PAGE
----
“His support of my career is a big part of my success,” the detective observed. “Most former Marines would feel inferior to a woman in my line of work. However, he has always encouraged and celebrated my chosen profession. He has always stepped up to fill my shoes at home when I am called out in the middle of the night, or I don’t come home at a decent hour, several days in a row.”
The Billings family moved to Stanley in 1995. They’re members of the First Presbyterian Church of Stanley.
“We have two incredible children,” said Mrs. Billings. “Zane is our oldest, and he is a senior at Western Carolina University. He will graduate in May with double majors in math and biology. He hopes to enter a PhD program for math or statistics this fall.
“Our daughter, Chloe, is a senior at East Gaston High School,” she added. “She is a kind and considerate young lady, with a passion for serving others. She has exceptional tenacity to overcome obstacles and meet challenges. She is quiet but so strong. Her dad has always encouraged her to be independent and able to stand on her own two feet. She plans to attend Gaston College this fall and transfer to a four-year university once she decides what type of career she wishes to pursue. She is a Patriot with American Heritage Girls Troop NC0512, and she will complete that program this May, having accomplished the highest honor the organization can award as the 569th recipient of the Stars and Stripes Award.”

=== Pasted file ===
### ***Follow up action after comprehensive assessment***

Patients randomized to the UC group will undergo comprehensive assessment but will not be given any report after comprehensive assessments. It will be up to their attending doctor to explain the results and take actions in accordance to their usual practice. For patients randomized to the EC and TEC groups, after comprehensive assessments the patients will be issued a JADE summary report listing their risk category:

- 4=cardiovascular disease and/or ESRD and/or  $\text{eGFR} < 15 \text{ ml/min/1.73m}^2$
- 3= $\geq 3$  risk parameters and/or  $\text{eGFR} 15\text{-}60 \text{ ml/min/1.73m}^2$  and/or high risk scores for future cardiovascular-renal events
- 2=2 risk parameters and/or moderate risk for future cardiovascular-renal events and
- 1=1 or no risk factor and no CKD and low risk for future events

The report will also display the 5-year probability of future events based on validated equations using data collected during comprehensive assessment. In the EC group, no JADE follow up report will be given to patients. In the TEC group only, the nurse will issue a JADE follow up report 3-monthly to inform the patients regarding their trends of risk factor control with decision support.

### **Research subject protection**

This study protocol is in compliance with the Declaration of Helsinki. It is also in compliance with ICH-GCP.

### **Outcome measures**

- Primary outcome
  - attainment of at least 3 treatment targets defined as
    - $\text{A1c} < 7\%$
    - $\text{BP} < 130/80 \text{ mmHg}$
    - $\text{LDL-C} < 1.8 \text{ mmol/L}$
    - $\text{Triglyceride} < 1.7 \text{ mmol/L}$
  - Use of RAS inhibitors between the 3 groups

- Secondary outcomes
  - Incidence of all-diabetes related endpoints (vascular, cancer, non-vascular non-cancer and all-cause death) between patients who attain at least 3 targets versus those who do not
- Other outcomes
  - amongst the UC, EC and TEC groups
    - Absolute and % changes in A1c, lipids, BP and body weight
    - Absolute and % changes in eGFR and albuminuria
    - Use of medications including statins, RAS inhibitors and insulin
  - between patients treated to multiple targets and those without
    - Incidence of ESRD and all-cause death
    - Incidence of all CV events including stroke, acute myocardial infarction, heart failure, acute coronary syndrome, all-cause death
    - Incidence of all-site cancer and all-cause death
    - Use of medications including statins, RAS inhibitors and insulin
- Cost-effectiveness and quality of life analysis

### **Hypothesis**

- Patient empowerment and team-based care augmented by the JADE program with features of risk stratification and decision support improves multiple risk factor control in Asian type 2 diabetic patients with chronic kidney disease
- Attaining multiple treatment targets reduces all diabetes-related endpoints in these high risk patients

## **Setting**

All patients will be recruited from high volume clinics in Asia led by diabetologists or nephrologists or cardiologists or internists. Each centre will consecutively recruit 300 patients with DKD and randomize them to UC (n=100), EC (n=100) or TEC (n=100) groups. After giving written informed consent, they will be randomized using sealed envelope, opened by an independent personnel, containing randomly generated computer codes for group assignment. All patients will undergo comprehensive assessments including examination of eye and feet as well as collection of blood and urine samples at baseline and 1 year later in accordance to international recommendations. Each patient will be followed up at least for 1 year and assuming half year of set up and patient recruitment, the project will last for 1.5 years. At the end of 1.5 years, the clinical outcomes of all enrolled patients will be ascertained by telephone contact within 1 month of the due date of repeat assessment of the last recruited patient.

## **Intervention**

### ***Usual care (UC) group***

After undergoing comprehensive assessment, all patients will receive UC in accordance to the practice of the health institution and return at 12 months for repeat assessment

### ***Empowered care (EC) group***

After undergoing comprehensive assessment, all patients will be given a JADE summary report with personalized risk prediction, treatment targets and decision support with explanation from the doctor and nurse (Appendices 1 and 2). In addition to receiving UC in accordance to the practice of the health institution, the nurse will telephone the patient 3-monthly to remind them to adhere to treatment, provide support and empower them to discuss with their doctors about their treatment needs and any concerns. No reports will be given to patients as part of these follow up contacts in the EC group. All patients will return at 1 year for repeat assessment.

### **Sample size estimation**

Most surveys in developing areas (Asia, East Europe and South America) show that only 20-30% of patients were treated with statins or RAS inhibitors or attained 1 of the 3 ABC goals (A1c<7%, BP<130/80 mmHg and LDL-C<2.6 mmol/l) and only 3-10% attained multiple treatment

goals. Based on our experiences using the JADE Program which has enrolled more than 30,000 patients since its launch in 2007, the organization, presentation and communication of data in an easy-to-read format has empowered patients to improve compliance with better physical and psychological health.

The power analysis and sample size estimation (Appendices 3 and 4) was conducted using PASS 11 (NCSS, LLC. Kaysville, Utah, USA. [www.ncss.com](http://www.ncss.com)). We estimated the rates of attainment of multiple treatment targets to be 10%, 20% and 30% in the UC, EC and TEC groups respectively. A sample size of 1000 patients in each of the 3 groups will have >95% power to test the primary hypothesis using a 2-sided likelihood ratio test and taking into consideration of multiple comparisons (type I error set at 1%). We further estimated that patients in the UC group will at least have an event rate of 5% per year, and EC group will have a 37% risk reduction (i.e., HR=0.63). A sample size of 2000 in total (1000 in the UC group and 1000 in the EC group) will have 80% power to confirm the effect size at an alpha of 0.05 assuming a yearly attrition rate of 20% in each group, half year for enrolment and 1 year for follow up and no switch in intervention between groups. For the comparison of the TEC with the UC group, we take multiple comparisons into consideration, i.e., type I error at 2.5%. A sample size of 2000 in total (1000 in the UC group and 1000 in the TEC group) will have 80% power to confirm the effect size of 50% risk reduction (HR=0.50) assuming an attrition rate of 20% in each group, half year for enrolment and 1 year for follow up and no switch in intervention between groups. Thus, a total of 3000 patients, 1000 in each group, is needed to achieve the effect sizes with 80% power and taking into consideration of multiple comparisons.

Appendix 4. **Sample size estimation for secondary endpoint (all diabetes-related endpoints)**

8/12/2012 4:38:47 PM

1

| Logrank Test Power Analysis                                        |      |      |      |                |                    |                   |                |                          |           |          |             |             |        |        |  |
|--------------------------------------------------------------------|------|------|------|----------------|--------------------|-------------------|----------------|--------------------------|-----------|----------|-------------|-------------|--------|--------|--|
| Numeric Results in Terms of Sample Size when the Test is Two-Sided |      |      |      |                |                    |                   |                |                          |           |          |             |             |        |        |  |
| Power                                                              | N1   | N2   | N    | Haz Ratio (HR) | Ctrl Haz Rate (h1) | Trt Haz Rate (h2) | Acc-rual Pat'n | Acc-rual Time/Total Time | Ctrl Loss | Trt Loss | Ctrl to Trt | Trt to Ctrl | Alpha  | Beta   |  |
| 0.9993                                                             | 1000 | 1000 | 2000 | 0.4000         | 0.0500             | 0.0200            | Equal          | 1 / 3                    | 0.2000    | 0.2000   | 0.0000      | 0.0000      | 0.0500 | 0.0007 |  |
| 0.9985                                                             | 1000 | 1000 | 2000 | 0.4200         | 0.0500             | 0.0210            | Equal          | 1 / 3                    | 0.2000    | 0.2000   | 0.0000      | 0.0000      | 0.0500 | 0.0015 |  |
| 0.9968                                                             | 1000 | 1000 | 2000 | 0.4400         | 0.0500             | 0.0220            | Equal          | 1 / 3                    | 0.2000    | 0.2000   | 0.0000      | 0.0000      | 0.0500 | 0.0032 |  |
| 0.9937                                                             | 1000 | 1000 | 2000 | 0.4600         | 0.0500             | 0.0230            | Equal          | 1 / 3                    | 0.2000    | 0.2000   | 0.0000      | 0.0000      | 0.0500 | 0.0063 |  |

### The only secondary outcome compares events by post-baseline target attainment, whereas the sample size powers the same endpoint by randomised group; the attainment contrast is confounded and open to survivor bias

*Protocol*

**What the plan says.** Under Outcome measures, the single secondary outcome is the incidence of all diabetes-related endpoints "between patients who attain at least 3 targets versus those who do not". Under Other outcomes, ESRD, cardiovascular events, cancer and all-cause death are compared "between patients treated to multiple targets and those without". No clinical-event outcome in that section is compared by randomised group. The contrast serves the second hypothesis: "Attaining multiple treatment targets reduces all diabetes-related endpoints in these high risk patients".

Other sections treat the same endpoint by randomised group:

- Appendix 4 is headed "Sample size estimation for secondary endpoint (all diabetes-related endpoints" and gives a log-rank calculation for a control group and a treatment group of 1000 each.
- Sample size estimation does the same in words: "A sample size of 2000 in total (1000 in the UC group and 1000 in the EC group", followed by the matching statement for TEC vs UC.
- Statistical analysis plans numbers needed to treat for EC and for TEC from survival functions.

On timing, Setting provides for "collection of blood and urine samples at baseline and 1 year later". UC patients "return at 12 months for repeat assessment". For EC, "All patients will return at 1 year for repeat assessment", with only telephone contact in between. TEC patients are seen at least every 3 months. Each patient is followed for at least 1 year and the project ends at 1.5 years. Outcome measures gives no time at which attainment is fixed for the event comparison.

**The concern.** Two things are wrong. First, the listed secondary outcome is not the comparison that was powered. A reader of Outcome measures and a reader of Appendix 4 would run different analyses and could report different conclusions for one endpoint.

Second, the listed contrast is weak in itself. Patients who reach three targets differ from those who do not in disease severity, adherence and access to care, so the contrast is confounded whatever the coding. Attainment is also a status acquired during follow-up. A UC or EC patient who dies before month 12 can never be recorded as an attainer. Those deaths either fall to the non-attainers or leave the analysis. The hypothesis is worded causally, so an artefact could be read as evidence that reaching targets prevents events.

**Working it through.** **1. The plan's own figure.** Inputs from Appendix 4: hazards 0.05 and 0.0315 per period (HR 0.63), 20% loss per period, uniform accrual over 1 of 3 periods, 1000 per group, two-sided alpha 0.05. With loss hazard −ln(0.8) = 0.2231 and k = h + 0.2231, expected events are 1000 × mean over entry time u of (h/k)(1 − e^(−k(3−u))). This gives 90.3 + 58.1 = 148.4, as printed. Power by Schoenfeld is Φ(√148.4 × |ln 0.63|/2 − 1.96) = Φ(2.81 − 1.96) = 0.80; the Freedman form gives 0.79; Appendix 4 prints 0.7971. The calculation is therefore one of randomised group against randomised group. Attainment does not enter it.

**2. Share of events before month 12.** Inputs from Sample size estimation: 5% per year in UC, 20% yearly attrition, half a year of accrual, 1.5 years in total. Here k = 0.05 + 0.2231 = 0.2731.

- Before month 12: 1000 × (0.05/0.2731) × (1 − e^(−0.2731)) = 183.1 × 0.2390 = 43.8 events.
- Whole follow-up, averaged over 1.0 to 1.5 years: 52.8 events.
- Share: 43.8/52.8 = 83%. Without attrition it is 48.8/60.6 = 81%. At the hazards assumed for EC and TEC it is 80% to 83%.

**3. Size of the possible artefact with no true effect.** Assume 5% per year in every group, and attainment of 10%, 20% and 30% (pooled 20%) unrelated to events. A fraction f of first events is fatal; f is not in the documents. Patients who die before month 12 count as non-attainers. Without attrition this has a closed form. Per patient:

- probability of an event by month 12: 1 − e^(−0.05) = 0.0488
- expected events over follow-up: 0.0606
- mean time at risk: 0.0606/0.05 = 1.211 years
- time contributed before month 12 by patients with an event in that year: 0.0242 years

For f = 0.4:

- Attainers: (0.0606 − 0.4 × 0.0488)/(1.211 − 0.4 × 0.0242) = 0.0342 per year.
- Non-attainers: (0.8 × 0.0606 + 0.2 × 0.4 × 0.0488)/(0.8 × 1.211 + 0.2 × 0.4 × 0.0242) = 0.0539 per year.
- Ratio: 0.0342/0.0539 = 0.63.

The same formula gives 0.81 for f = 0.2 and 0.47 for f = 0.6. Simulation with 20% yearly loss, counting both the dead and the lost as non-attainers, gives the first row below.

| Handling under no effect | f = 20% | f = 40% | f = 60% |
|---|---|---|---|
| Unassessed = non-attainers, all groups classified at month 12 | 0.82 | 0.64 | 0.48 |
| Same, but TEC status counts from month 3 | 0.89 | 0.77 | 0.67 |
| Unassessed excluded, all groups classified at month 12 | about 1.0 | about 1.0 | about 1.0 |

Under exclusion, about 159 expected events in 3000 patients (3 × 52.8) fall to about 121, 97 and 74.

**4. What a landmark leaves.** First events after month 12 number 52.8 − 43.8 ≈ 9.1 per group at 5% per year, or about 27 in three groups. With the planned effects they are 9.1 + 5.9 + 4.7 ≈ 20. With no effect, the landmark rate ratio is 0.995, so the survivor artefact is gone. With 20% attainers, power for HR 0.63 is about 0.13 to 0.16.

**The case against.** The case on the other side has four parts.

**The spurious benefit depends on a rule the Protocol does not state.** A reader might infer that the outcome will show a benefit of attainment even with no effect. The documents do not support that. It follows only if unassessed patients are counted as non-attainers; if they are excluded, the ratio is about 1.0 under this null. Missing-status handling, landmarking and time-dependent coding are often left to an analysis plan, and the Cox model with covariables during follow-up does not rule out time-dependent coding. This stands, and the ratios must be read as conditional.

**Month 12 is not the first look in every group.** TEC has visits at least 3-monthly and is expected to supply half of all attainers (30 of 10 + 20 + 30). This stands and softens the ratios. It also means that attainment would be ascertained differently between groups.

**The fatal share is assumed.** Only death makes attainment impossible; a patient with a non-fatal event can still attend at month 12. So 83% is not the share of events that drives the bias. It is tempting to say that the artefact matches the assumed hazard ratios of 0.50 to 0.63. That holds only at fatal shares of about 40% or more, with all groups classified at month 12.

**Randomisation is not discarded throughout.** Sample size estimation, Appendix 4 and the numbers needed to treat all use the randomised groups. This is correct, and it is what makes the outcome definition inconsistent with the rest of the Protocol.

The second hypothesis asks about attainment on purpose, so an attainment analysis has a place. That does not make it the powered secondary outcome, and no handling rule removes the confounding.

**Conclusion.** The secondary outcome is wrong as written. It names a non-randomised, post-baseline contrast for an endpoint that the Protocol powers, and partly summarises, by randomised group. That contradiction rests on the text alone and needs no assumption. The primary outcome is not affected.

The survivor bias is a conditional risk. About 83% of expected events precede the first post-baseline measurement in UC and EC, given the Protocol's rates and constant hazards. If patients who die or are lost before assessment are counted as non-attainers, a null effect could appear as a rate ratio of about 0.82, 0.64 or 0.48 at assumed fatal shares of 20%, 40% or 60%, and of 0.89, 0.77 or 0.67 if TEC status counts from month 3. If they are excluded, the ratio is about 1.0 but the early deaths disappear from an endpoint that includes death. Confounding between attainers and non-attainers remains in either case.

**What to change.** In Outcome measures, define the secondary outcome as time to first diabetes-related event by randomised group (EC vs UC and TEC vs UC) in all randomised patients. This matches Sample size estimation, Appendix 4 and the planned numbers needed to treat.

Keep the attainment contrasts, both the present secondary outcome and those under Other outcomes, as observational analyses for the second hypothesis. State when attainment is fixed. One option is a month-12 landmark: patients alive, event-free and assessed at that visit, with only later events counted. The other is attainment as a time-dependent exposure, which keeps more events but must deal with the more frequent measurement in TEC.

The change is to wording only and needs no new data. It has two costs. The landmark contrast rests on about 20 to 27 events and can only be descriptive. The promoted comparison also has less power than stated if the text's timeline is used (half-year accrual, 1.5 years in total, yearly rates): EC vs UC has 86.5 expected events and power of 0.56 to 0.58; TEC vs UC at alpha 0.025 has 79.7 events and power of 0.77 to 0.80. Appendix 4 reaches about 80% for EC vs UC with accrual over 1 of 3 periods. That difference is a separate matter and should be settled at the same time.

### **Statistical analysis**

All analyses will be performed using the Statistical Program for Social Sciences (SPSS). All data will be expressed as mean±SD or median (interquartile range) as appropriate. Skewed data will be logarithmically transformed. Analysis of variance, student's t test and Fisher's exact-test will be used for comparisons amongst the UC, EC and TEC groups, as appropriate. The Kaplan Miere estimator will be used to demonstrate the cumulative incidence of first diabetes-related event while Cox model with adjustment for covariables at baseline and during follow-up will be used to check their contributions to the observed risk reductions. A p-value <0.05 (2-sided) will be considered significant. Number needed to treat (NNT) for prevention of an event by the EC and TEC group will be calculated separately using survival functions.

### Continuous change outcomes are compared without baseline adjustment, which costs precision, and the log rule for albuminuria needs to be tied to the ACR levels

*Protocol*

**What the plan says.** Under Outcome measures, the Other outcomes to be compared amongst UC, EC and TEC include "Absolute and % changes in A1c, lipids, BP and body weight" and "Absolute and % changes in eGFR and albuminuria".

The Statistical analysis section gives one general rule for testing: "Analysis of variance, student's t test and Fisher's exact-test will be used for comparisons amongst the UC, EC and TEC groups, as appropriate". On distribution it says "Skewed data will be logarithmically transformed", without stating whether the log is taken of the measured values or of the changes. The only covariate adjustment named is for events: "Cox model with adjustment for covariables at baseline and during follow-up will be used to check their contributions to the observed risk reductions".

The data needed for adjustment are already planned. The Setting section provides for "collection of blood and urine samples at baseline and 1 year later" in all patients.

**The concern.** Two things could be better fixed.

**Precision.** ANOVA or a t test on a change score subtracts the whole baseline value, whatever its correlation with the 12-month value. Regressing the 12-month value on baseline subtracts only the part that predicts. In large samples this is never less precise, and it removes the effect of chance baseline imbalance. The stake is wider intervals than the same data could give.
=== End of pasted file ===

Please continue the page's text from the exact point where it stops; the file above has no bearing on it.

Billings offered further explication about this nationwide Christian alternative to the Girl Scouts.
“American Heritage Girls is a Christ-centered character and leadership development program for girls 5 to 18 years of age,” she said. “AHG is dedicated to the mission of building women of integrity through service to God, family, community and country. I serve as a Pioneer and Patriot Unit leader and troop treasurer with Troop NC0512, based out of the First Presbyterian Church Stanley. I believe it is important to show girls of all ages what they can accomplish and that no job or career is beyond their reach. It is important for them to see strong women of faith in non-traditional careers serving others. AHG has played an important role in our family for the past eight years, helping us develop a servant attitude in our entire family, not just in our daughter.”
From working riots in Concord in the 1990’s, investigating major crimes and developing strategic solutions to the opioid crisis to serving breakfast at the EGHS senior breakfast or teaching students about evidence collection during “Students at Work,” Billings has had an amazing career.
It is, she added, “one that I am very thankful for. It has helped mold me into the assured, confident individual I am today. My favorite part of working as a law-enforcement officer is meeting different people every day and helping develop solutions to combat issues in our community, both locally and on a larger scale. My goal every day is to ‘act always in a way to do good.’ I have enjoyed my second career with the Town of Stanley immensely. It has provided me the opportunity to know the people of the town I live in and to serve them with respect and compassion. And not having to drive all over this great state to do that is just an added bonus!”